The U.S. has also justified interdiction as necessary to save Haitian lives. While it is true that an unknown number of Haitians have lost their lives trying to get to the U.S. on board unseaworthy boats, rescue at sea does not necessitate repatriation. Just as maritime law requires boats to offer assistance to those in peril, so too does refugee law require that a country refrain from returning refugees and asylum seekers to life threatening persecution.
The United States has publicly defended its policy by saying that such measures are necessary to deter a Haitian outflow. This is a blatant violation of international law, as UNHCr has so many times pointed out. Refugee law is grounded in the principle of safe haven not deterrence.
Finally, reflecting the times in which we find ourselves, the U.S. government has come up with a new argument to support the restrictions it has applied to Haitians. It has characterized Haitians as a threat to our national security. The government bases this argument on the fact that a Haitian refugee influx will divert critical Coast Guard and military resources away from the war against terrorism and the war against Iraq. It has also argued that housing Haitians at Guantanamo will distract from the interrogation of Al Queda members held there.
It goes almost without saying that this argument is a gross manipulation of the current political environment. Concerns about national security must be balanced with our commitment to refugee protection instead of national security balanced on the backs of refugees. The enhanced treatment afforded to other nationals who are subject to interdiction, moreover, undermines the efficacy of this argument.
We have spoken today about the problem of impunity in Haiti. We equally cannot let impunity reign in the United States.
I’d like to close by bringing us back to the very real human cost that the restrictionist measures adopted by the Administration carry. Rigmane arrived in the US as part of the October 2001 boat. She suffered eight months of detention in a maximum security prison in Miami before she was deported. She was awakened at 2:00 am by the INS on July 29th, taken to the airport, and handcuffed and shackled throughout the trip back to Haiti. There she was turned over to the Haitian authorities who imprisoned her for two days. She was housed in a cell with 60 women, some of whom were sick or pregnant, one of whom was accompanied by her newborn infant. There was only one cot for every three women. There was no food or water. There were no toilet facilities. Rigmane told us that the smell was unbearable.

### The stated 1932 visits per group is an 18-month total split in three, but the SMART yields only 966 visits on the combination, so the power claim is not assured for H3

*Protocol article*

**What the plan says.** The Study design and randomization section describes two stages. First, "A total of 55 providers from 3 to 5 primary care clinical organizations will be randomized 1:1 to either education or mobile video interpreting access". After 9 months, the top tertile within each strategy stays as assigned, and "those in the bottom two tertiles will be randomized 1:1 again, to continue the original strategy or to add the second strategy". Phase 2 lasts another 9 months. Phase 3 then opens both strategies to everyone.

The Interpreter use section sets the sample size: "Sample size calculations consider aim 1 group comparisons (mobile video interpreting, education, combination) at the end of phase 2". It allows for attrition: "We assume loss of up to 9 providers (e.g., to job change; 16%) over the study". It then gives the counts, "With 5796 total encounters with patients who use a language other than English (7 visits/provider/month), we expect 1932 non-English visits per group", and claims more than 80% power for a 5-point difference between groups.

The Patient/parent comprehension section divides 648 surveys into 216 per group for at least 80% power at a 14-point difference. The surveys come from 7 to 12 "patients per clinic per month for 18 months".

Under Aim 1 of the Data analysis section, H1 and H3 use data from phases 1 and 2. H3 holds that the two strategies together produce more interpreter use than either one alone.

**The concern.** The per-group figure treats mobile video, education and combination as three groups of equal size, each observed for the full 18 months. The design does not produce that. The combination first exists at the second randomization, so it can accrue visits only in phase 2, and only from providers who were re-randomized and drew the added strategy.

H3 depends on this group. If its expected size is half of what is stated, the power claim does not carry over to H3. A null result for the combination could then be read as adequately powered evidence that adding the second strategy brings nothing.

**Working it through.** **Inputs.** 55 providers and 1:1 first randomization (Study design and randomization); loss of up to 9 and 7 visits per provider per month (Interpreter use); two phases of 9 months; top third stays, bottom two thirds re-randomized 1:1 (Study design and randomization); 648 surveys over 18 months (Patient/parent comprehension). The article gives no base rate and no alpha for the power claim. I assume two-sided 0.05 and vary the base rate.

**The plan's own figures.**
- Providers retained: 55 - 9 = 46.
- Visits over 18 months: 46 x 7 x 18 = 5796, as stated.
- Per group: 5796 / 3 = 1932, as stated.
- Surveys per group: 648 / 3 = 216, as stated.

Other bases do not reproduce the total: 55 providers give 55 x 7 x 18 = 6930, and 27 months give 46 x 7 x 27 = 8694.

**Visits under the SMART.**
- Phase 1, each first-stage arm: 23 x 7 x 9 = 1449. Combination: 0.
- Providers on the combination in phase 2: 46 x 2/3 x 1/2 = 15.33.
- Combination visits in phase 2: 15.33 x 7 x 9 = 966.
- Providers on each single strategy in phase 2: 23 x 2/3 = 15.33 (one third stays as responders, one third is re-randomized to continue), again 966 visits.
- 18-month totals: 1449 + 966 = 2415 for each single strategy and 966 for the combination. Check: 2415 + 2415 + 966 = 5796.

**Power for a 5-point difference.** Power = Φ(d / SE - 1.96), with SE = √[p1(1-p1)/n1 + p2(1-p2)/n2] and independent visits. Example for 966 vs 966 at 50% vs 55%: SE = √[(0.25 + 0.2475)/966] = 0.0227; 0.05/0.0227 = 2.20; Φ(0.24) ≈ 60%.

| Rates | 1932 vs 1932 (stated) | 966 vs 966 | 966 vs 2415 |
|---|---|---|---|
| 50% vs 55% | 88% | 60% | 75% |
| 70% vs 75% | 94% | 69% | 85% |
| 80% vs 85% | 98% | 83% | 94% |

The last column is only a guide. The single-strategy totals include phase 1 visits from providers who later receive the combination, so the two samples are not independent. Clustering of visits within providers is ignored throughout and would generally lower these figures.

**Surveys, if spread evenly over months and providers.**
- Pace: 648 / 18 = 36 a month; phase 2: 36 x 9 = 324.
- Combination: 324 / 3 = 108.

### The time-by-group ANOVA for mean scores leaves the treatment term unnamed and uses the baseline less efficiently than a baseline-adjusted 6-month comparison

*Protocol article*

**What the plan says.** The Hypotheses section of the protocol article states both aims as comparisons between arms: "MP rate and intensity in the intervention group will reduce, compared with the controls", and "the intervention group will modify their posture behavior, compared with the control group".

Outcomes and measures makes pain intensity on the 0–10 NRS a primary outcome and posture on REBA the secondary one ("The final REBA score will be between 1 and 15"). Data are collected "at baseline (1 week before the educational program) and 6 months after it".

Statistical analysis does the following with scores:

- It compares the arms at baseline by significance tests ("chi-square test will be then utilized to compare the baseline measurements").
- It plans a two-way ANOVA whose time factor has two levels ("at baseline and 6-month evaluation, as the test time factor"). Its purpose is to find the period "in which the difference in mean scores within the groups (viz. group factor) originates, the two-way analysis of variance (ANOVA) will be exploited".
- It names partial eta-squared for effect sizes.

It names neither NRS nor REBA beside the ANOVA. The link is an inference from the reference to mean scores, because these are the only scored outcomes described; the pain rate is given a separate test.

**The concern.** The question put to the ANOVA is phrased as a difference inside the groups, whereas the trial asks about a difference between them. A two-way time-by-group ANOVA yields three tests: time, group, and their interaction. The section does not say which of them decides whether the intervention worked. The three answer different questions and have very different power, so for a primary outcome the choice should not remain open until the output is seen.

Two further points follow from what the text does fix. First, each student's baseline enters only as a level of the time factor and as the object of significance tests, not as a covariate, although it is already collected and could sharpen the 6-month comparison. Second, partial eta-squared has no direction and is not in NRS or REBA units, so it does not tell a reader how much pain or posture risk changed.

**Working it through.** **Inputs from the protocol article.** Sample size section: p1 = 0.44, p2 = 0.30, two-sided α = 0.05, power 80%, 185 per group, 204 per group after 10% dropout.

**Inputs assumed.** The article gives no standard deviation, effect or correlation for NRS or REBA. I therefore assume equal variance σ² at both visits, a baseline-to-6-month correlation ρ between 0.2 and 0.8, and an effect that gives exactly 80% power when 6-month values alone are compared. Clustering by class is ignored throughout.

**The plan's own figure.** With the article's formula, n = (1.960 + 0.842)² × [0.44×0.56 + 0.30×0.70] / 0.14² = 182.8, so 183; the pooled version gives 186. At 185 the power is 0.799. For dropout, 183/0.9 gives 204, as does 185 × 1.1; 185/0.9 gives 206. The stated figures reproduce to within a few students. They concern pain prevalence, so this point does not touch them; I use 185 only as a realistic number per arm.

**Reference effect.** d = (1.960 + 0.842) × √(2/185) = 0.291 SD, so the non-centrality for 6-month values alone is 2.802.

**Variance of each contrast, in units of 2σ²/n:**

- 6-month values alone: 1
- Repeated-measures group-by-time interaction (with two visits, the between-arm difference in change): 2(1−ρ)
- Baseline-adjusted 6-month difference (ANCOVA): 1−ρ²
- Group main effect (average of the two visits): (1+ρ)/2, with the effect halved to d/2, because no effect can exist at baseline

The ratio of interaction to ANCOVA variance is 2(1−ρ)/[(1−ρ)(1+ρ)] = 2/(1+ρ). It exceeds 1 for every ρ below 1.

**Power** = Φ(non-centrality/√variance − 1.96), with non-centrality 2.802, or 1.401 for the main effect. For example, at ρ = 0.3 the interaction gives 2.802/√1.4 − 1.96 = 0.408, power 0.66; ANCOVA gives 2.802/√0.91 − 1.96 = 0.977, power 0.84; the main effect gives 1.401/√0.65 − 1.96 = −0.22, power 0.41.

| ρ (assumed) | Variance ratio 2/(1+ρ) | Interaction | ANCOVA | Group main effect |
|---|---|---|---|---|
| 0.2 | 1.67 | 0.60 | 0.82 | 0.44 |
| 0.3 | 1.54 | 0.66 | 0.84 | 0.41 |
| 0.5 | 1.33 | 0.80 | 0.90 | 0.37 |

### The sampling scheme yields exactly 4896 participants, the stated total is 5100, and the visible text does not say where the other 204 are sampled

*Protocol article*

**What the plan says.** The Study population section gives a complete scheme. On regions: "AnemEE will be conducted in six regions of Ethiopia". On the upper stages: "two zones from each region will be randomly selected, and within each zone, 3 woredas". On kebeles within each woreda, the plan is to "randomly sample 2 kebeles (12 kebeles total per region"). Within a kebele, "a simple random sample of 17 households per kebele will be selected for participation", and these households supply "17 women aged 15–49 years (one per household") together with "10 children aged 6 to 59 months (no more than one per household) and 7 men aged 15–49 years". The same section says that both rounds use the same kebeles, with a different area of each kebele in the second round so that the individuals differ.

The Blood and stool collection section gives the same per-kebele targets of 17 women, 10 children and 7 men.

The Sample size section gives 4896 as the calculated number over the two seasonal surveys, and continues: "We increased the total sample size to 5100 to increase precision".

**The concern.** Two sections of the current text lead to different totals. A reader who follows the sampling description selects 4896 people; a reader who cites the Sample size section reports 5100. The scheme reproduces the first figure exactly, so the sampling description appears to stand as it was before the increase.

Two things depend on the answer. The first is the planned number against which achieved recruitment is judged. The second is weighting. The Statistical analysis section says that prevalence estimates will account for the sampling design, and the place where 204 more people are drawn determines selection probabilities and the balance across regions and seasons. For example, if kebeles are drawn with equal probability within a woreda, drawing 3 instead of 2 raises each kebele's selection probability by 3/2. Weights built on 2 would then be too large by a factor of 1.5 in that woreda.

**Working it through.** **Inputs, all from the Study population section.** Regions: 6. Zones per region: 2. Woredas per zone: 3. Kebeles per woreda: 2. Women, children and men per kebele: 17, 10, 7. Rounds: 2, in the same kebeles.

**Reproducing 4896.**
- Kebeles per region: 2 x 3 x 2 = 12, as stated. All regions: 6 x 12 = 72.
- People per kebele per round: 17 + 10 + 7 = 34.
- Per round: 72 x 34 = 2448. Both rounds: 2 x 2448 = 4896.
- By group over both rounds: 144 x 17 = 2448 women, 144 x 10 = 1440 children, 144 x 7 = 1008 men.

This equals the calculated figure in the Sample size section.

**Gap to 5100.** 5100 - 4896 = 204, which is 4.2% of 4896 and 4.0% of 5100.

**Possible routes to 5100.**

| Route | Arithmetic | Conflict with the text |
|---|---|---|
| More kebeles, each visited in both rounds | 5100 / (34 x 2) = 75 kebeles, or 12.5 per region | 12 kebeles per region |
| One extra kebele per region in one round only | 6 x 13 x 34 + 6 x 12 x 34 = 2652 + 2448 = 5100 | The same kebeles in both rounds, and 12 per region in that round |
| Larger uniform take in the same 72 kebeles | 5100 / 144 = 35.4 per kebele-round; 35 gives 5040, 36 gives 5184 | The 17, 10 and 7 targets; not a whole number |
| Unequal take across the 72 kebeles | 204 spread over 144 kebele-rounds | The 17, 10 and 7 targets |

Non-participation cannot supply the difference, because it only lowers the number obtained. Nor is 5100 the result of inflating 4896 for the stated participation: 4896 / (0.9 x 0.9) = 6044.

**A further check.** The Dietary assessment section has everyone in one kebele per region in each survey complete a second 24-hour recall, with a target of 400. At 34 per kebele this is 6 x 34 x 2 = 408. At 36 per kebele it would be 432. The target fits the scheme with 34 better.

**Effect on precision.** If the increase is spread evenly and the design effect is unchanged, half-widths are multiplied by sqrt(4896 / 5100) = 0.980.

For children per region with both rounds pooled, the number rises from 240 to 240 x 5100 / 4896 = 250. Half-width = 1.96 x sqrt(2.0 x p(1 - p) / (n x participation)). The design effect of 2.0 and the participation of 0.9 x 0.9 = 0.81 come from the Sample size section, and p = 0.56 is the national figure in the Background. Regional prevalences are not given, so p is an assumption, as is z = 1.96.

Rigmane’s family finally got her out of prison, at which point she returned to her home in Gonaives, one of the most troubled areas of Haiti. But her problems did not stop there. After her return, her mother’s restaurant was sprayed with gunfire. Rigmane and her brother-in -law were later attacked by forces aligned with the Lavalas party, who beat her on the back and chest with rifles. Rigmane ended up in the hospital and was still spitting up blood when we interviewed her. She went into hiding after that, from where she told us “I don’t have a future in Haiti. Haiti doesn’t have a future. The next time that you call, I might be dead. I will do whatever it takes to get out.” And sadly, the U.S. government appears intent on doing whatever it believes it takes to keep Rigmane and others out.